Dog parks are one of the most dangerous places you can bring your puppy or adult dog. We regularly deal with dog aggression, dog fear, and dog anxiety at our Providence, Rhode Island location, and many of these clients have the same thing in common: they regularly brought their dog to a dog park. How is it that a common area where dogs can run, play, and frolic could be so negative?
First, I want to clarify how we define a dog park-it’s a fenced-in area where dogs are allowed to run off-leash and play with each other. If you bring your dog to a local park to hike through the woods or play in an open field, this is not what we’re referring to. These are considered human parks where dogs are allowed, and there’s nothing wrong with these environments. In fact, they’re great because you can expose your dog to a new environment, desensitize him to new people, smells, and dogs, and socialize him all while being in a controlled situation. However, dog parks aka dog runs are a different story.
One of the more common questions we come across while talking to people about obedience training in Providence, RI is:
“Is it safe to bring my dog to the dog park?”
Our answer is always the same: “Absolutely not!” So why are dog parks so dangerous? While many of our clients tell us they bring their dogs to the park to socialize them, what they don’t realize is that socialization doesn’t mean chaotic play. At a dog park, there is no structure, consistency, or boundaries. As soon as they walk through the gate (oftentimes before), dogs realize no one’s in charge. In that moment, even a semi-dominant dog thinks to himself, “I guess I’ll take charge!” He runs around and starts mounting other dogs. He paws them on the back and tackles them to the ground. Eventually, he comes across another dog that wants to be in charge and this is the recipe for a dog fight. For your puppy, it can be even more dangerous. Puppies are unsure of the world around them and are simply trying to find their way. In a dog park, surrounded by total chaos, they try to fit in as best as they can. They seem like they’re having fun because it looks like they’re playing, but oftentimes, they’re being bullied. They get jumped on, knocked down, and rolled over, so what’s actually happening is they’re developing a fear, aggression, or sometimes both toward other dogs.
If you go to any local dog park when the weather is decent and sit there all day, you’ll see at least one dog fight. Here’s the next piece of bad news: most owners are not equipped to break up a dog fight. They don’t know what to do, and this can have dire consequences. If you’re ever in a situation where your dog is in a fight, you have two options. Each owner can lift the hind legs of his dog like a wheelbarrow and pull backward. Many dogs will let go because of the awkward balance. The other option is what we call a “choke off” where each owner grabs a hold of their dog’s collar, squeezes together, and lifts up. Unfortunately, for some dogs, the only option is to cut off their air supply. However, the best way to avoid a dog fight is to make sure your dog doesn’t get into one in the first place, and this can be accomplished by avoiding places like dog parks where these situations are more likely.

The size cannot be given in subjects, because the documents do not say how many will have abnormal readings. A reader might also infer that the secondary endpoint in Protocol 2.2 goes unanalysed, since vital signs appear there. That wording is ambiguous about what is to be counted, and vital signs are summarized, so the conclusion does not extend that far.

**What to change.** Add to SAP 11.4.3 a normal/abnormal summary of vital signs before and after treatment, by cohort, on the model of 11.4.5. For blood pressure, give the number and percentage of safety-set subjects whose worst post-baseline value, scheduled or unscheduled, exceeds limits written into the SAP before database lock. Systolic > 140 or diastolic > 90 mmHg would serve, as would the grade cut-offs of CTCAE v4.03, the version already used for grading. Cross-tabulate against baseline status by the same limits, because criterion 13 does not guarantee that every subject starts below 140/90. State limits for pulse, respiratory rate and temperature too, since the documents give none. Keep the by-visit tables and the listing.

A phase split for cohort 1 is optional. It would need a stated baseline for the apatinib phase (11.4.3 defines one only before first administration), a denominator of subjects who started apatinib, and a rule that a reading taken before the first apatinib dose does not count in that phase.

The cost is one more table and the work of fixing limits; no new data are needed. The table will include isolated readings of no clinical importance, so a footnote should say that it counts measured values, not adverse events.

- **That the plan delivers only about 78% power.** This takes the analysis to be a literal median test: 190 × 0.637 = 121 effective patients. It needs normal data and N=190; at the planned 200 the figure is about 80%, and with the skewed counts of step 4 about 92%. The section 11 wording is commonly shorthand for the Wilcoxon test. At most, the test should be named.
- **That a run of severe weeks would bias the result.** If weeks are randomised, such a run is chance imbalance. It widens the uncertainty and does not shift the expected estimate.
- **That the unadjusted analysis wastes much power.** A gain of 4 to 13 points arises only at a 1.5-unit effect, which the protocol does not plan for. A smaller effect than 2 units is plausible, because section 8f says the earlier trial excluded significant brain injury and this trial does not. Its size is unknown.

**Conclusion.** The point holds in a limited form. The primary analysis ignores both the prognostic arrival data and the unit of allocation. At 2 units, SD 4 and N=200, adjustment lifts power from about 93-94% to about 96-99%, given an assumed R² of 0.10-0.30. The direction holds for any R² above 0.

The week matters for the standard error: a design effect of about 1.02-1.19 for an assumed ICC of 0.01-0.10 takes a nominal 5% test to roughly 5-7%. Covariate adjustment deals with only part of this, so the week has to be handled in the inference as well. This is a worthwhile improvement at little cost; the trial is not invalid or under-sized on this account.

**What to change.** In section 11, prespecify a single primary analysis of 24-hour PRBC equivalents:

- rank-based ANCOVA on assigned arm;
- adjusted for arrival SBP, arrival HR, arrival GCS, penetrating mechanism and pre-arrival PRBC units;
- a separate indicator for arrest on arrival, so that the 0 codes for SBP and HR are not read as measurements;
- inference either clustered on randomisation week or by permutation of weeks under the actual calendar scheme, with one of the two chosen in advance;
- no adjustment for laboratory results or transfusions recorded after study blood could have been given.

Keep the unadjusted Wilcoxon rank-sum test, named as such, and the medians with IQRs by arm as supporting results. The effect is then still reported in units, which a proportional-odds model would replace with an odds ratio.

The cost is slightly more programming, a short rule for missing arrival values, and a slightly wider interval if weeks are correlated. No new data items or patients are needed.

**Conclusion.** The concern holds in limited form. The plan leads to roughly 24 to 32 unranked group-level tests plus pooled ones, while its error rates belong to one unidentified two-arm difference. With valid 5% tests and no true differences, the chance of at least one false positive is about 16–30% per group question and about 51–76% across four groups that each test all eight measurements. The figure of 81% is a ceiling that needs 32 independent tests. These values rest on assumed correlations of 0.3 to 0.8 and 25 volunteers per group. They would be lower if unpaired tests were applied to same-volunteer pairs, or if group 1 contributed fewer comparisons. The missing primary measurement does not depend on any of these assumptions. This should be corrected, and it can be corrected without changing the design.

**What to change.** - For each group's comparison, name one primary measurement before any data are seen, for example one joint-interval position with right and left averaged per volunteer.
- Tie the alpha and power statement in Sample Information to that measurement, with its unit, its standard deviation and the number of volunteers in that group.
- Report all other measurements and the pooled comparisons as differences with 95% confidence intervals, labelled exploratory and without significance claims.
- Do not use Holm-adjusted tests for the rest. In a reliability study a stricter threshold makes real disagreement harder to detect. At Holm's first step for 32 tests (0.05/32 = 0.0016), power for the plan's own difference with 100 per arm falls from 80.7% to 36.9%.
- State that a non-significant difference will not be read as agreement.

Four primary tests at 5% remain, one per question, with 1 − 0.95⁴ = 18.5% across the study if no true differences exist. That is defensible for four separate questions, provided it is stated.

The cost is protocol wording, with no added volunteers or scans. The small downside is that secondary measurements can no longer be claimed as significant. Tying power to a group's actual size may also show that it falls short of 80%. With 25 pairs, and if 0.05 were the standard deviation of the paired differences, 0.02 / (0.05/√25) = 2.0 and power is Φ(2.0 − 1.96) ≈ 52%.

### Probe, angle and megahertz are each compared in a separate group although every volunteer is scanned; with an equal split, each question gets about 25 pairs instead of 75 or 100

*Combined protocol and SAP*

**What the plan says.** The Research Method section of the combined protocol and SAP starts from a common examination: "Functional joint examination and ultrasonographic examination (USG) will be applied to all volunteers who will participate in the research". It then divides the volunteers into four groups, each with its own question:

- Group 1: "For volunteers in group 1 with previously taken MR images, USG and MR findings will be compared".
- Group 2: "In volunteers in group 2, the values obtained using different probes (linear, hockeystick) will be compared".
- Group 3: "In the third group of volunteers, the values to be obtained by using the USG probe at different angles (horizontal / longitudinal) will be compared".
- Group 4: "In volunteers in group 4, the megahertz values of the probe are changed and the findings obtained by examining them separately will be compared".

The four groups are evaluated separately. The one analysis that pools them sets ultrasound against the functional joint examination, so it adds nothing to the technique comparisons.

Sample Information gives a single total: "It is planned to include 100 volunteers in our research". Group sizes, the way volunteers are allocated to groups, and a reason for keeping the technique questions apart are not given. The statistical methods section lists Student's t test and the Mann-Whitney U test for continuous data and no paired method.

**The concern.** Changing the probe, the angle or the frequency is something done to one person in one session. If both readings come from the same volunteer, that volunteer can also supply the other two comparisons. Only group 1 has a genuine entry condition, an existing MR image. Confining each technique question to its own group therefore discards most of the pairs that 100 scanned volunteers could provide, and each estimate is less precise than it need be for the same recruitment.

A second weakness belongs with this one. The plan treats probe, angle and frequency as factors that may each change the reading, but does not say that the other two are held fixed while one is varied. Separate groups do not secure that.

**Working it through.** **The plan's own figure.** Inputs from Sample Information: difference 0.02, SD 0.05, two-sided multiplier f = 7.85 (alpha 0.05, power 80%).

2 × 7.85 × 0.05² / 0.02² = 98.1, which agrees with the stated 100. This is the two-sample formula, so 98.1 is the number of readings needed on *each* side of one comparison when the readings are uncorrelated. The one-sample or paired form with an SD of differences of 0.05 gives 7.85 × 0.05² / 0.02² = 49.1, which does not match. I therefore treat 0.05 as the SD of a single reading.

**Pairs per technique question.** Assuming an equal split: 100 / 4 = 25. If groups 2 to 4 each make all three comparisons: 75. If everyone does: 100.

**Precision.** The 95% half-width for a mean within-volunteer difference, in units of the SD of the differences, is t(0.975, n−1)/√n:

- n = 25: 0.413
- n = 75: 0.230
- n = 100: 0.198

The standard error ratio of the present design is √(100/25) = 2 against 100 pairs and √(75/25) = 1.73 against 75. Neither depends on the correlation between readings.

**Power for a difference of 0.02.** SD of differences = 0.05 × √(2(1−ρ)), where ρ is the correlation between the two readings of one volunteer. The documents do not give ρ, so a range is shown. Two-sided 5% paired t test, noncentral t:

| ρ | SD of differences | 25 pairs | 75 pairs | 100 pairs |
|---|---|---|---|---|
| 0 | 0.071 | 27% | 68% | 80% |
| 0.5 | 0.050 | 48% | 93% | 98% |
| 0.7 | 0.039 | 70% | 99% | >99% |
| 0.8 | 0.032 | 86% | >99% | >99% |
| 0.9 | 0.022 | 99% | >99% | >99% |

Dog parks should also be avoided because the majority of dog owners are not paying attention to their dogs. Moreover, many owners see the dog park as a break for them. They can let the dog loose and simply let him play. Many owners spend their time at the dog parks talking to other owners or on their phones. Obviously, this can be dangerous even if your dog isn’t prone to being a trouble maker because there’s no way to control what the other dogs act like. Furthermore, people tend to bring their untrained, aggressive dogs to the dog park. They do this for one of two reasons: either they don’t realize they’re aggressive or they think they can fix the aggression with more socialization and they believe the park is the best place to accomplish this. Either way, this is dangerous for you and your dog or young puppy.
Along the same lines, dog parks should be avoided because people regularly bring their sick dogs to the park. They don’t necessarily do this intentionally, as they probably don’t realize their dog is sick, but that doesn’t make it any less dangerous for your dog. This can be especially problematic if you bring a puppy to the park. Between community water bowls, sharing toys, and some dog owners not picking up after their pups, dog parks can be filled with diseases. Puppies do not have a fully developed immune system and usually aren’t fully vaccinated until at least six months. Because they know how dangerous they can be, the town and state assume no responsibility for anyone in the park. You enter at your own risk.